Wednesday 28 October 2020

Half Term Memories

Hello, and thank you for dropping in.  Thank you too for the kind comments left on my last post.  You lot are lovely.  The weather here has been typically autumnal with wind, rain and sunshine, in fact we have had all of that today, but it's not cold and although we are lighting the fire in the evenings at weekends, we haven't turned the central heating on yet. I am thanking God for small mercies because there hasn't been much income this month. 

So, it's half term week and I am feeling a bit wistful.  For years now we have gone away during half term, usually to visit family.  That's the thing when you live a long way from the rest of your family, you spend your holidays visiting them.  The Best Beloved's parents lived on the south coast of England and mine live in South Wales so these visits often included trips to the seaside.  In more recent years the Best Beloved and I snuck away for a few days to North Wales on our own but for the last few years half term has seen us take the ferry from Poole to Guernsey with The Teacher and her growing family to visit The Mathematician.  This year, of course, there are no trips and for the first time in years, we are at home, almost as far inland as it's possible to be in this country and I am missing the sea as well as the people I love.  I am trying to keep busy and distract myself, looking for the tulips as I can't have the roses, but I am a little melancholy, reminiscing over our past trips.  I thought I'd share some photos with you.

This is the Spinnaker Tower in Portsmouth under an intensely blue sky, still under construction in October 2003 and at this stage known locally as the Pompey Peg because of its resemblance to an old-fashioned dolly peg.  

In October 2006, some of us (not me, I have no head for heights) ascended the completed tower to take in the views. 

This is the beach at Dinas Dinlle in Gwynedd, near Caernarfon, in October 2009.  This is one of my favourite beaches and when the tide is out there is always treasure to be found for beachcombers here - shells, mermaids' purses, pretty stones - as well as the most amazing view of the Llyn Peninsular.  When the tide is in, the view is still there but the beach is not.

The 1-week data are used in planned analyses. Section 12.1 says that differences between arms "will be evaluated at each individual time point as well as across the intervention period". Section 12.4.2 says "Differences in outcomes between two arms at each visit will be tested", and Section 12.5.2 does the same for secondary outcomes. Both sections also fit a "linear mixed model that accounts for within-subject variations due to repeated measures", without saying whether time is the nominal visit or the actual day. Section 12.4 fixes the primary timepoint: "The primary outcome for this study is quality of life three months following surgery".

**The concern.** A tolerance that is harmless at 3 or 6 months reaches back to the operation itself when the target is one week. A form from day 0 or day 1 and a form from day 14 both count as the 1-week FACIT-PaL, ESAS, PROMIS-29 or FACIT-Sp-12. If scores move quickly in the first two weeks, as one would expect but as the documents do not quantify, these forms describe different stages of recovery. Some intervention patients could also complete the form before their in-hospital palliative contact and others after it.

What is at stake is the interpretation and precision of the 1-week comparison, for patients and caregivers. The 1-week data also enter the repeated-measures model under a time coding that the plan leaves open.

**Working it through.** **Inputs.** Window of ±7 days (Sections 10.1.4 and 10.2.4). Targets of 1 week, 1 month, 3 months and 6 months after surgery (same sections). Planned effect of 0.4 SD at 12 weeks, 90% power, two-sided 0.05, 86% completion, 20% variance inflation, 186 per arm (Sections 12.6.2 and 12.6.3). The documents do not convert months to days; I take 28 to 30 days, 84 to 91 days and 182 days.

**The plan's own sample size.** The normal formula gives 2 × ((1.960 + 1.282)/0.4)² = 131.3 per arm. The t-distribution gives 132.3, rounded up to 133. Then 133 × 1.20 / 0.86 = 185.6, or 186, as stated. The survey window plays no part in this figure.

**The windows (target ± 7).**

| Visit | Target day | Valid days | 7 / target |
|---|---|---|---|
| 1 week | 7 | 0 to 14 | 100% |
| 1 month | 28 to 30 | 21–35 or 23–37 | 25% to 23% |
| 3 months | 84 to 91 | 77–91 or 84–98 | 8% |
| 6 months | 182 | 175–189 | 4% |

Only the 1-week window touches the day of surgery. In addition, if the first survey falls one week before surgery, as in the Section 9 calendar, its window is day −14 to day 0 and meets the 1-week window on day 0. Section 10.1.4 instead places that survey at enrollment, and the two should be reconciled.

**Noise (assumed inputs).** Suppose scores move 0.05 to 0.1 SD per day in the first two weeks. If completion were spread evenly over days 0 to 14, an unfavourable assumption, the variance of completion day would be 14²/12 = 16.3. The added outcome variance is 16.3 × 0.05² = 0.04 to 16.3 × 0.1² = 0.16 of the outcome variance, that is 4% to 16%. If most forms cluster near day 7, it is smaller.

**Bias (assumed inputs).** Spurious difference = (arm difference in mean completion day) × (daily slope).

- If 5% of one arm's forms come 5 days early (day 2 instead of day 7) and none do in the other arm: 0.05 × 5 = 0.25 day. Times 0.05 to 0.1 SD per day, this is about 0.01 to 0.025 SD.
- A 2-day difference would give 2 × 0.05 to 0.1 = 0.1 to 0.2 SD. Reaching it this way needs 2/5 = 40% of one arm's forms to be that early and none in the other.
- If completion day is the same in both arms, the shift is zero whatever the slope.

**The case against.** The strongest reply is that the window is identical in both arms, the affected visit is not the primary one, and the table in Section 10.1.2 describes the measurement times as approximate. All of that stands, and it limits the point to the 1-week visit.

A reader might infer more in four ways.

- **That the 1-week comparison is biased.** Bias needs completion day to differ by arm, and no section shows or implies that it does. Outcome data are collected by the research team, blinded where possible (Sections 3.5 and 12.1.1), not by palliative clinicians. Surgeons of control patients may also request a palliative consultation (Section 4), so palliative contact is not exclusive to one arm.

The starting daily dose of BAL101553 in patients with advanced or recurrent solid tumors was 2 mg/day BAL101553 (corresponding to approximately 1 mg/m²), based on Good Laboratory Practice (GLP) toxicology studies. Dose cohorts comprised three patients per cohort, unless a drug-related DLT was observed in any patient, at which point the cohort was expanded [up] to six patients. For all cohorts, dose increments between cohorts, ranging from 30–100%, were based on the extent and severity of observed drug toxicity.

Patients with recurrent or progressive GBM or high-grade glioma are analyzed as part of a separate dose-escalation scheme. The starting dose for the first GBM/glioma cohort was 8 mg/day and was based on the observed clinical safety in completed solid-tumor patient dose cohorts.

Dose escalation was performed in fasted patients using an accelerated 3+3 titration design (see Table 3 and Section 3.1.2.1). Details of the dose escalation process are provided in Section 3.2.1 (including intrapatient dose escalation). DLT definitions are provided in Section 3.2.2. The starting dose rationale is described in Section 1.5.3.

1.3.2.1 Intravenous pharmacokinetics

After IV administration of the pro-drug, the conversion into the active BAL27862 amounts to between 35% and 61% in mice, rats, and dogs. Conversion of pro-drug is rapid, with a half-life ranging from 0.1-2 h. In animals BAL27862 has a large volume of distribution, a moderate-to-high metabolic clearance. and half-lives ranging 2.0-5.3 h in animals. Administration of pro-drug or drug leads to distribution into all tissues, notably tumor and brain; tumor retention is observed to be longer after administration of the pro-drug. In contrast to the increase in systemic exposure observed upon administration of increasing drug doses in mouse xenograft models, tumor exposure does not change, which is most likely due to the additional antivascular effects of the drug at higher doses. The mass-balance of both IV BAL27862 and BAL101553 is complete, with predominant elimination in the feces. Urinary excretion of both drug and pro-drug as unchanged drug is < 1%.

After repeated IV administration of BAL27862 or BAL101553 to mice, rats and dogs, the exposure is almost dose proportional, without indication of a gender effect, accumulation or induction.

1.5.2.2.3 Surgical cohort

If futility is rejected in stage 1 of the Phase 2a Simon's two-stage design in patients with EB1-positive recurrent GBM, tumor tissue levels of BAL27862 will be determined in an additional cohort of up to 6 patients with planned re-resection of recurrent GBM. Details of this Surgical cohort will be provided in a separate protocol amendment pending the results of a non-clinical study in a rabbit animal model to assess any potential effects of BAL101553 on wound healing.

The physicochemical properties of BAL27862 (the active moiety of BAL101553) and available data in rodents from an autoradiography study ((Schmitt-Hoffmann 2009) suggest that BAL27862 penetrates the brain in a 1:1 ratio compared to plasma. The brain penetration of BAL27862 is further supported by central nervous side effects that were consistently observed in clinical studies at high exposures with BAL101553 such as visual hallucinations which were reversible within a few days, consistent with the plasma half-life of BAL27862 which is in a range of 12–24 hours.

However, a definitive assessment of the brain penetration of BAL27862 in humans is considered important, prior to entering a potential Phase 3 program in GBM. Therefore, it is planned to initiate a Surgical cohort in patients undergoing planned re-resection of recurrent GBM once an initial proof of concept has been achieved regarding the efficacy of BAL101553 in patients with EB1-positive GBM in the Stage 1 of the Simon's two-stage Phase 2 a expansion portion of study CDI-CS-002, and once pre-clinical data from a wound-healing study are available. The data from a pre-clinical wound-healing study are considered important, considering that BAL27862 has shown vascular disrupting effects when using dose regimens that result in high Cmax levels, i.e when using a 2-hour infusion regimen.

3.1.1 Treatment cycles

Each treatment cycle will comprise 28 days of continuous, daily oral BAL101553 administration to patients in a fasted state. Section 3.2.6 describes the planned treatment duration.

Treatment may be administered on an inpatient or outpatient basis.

Here is the beach at Ogmore-by-Sea on the Glamorgan Heritage Coast in October 2010.  The weather was glorious and we took The Mathematician and two of her cousins.  It was even warm enough for a paddle (but only just!) and I found an ammonite.  I have very happy memories of that day.

Here are the almost endless sands at Aberffraw on the west side of Anglesey in October 2013.  This is another wonderful beach.  You park your car in the village and then walk along the estuary until the big expanse of sand appears in front of you.  Storms and strong currents wash things up here - I have seen large shells, fish boxes from Ireland, a dead seal, a dead porpoise and, once, half a dozen heart sea urchin tests.  The shells and the sea urchins were the only things I brought home!

This was our first trip to Guernsey in October 2016.  The Best Beloved and I went out by ourselves to L'Eree Bay to watch the sun set over the sea behind Hanois Lighthouse.

This is Porth Trecastell on Anglesey in October 2017 the day after a storm.  The waves were strong and hardy surfers were making the most of it, wearing wetsuits and helmets.  There were two dead leatherback turtles washed up on the beach that day.  It's another of my favourite beaches, not because of dead turtles but because of the golden sand, the dunes, the rock pools, the cliffs, the ancient burial site on the headland and the lovely family memories I have made here.

In October 2018 we were back in Guernsey and the sun was shining.  The sky was so clear that we could see all the way to France that day from Jerbourg Point.


This is me on the beach at Cobo Bay in October 2019.  The weather was dreadful that week - our journey was delayed by storms for twenty-four hours and it rained almost all week, but we went out whenever it stopped, wrapped up against the wind.  We LOVE to be on a beach.  

I'm off now to look for those tulips.

See you soon.

Love, Mrs Tiggywinkle x

Wednesday 21 October 2020